It's funny, but until very recently I've not been able to really identify my 'style'. I know I like certain colours, I know I like cushions and blankets and throws, I know I like strange and peculiar things from places like Mongolia and Kazakhstan, like the above hand stitched 'coaster' I found at a children's school craft sale in the Gobi desert, the Tibetan rug sold to benefit an orphanage, the tent cover made by a Kazakh woman for when she was married, and the handwoven woman, also from Mongolia. And the beautiful 'Birds from Norway' fabric and sprigged calico (which has been stored in someone's grandma's attic for years...) both sourced on the internet for making kitchen blinds and curtains.
Now I can really see just how much I love folk, and what a huge influence it's been on my life, and especially in creating my home, where I want to build a beautiful, cosy nest for my children. Seems it's crept up on me over the years.... but at least I can explain my tastes a little more simply now!
Autumn is definitely coming to the Huon Valley. Every morning we wake up to more golden leaves on the poplar trees in the neighbouring field, and the flame robins are here in the garden now, flying up to our huge kitchen window to greet us while they search for worms and seeds. I love watching the colours change around us, and feeling the fresh new nip in the air while the sun's deep golden warmth intensifies throughout the day.....
This time of year always reminds me of new inspirations, and new beginnings. In England autumn marks the start of the new academic year, so for most of my life it has meant the first stage of a new journey for me - creative writing, spinning and dyeing, my English Literature degree, my Masters degree in Jungian psychology, and numerous other trainings and courses... I'd always take a trip to the big London bookshops and stock up on whatever subject I was undertaking, and I have beautiful memories of those clear, wide streets in Bloomsbury lined with plane trees and Regency buildings, red double decker buses and black taxi cabs, the failing afternoon light, and everyone wrapped up against the biting wind with layers to shed beneath the warm sun.
Here, in Tasmania, there are fewer colours to the season, but still a sense of real change, which I never felt in Melbourne. We've been stocking up the woodpile in the shed and getting the chimneys cleaned and now the log fires are roaring happily in the early morning chill. We've been hanging beautiful curtains in deep reds and gorgeous folk prints (I've been sourcing vintage fabrics online, and even bought some patchworking fabric for the kitchen blinds) and I've finally had my exquisite Kazakh wallhanging bordered with red velvet and made into a curtain. And I've treated myself to a new work of art by Madeleine Goodwolf (as pictured above), one of my favourite local printmakers. I met her recently and she has such an intuitive approach to her work. I love her dreamy depictions of women with nature....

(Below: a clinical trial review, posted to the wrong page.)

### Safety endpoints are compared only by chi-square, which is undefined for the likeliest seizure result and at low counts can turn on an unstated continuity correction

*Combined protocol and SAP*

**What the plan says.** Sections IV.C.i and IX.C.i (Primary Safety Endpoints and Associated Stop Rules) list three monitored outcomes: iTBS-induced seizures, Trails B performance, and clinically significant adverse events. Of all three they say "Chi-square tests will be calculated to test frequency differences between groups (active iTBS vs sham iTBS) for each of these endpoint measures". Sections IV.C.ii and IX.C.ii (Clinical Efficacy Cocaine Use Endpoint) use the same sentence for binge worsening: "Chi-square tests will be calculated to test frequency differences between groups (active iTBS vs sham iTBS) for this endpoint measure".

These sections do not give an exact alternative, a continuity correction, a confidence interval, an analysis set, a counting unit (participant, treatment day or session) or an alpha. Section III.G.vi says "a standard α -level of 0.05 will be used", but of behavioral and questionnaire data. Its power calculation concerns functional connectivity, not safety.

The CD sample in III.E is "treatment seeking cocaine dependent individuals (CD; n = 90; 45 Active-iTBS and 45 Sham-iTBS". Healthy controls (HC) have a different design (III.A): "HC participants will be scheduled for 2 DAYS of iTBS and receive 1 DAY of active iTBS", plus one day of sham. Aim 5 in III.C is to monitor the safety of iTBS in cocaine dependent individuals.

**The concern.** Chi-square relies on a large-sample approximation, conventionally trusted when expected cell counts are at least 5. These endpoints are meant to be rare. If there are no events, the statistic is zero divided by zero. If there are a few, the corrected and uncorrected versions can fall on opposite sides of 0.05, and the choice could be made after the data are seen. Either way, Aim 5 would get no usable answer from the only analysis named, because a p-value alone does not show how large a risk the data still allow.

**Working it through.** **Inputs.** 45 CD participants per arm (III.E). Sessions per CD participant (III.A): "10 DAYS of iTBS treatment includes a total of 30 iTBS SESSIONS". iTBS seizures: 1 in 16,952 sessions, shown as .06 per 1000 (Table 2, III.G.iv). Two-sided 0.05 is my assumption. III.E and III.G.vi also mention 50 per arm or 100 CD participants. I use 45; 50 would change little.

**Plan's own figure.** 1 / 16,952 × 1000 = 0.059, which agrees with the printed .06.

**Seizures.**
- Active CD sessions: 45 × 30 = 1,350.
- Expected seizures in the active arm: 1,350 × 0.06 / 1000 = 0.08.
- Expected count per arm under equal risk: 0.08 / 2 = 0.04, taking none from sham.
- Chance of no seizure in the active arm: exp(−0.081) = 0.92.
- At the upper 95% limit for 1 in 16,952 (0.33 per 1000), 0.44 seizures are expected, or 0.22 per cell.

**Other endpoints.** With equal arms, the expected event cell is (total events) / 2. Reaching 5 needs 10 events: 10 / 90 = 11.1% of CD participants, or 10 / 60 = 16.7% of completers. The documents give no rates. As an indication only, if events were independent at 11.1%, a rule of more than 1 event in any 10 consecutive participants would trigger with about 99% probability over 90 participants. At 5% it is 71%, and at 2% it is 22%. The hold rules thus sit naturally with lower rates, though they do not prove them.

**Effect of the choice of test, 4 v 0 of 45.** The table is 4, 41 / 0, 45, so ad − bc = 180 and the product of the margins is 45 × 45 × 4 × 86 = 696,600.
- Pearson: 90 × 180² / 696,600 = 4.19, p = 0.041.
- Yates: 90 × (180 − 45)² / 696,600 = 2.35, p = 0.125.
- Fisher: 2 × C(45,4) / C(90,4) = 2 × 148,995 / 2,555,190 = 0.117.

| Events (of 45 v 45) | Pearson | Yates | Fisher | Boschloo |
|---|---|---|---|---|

Speaking of nature... the apples and pears are ripening in the orchard, and we are also planning a big permaculture veggie plot for the garden. We'll get on with this once our current crop is all done. We've got a big new compost going in an old apple crate, and we're getting pretty excited about becoming more self sufficient. I found this fantastic gadget in a kitchen shop - a little machine that peels, slices and cores apples so now the children all love preparing their apples for crumbles and stewed apple with cinnamon for afternoon tea... and we're stocking up with more winter activities for them by rethinking the art shelf. A new set of beeswax crayons, beautiful plain paper colouring books, and beeswax for modelling.... the next step will be some decent painting materials. I think they learn how to value good quality things, as well as their own creative process if they have beautiful paints and paper to work with.... this is what they do at their school and it really honours their artistic and emotional development. Thank you Mama Moontime for help with finger knitting too - I just taught my eldest son and he loves it. I have added her Waldorf-inspired blog to my list, and it's full of great craft ideas for littlies.
So, happy autumn to all of you here in the Southern Hemisphere - and in the north I hope spring is springing! Friends of mine have just moved to Canada where the nights are still well below zero but even they say it's now warm enough to lunch al fresco. Easter soon - and I am just getting to grips with this festival happening in the autumn, so we'll be making Easter hares and hot cross buns and decorating eggs soon..... One of our very special and much loved playgroup leaders in Melbourne felt it was really appropriate to have Easter in the autumn, with the cyclical death of the year, and now I can really appreciate how lovely it is to have it at a time of year that I associate with new creative beginnings, new journeys and experiences..... whatever they may be.
It's true, I've been neglectful of this blog lately. Summer has been keeping me busy with its long, humming days and blue, wispy skies. We've been swimming in a beautiful pool on top of a hill overlooking Bruny Island, collecting abalone shells on deserted beaches, riding on old quarry trains in the south to even more deserted beaches of white sands and crystal blue seas, drinking champagne with friends beneath the milky way, and letting the children roam around the garden till way past their usual bedtime.... Evenings are filled with their laughter, the neighbouring, permanently confused roosters, and the odd, late, kookaburra.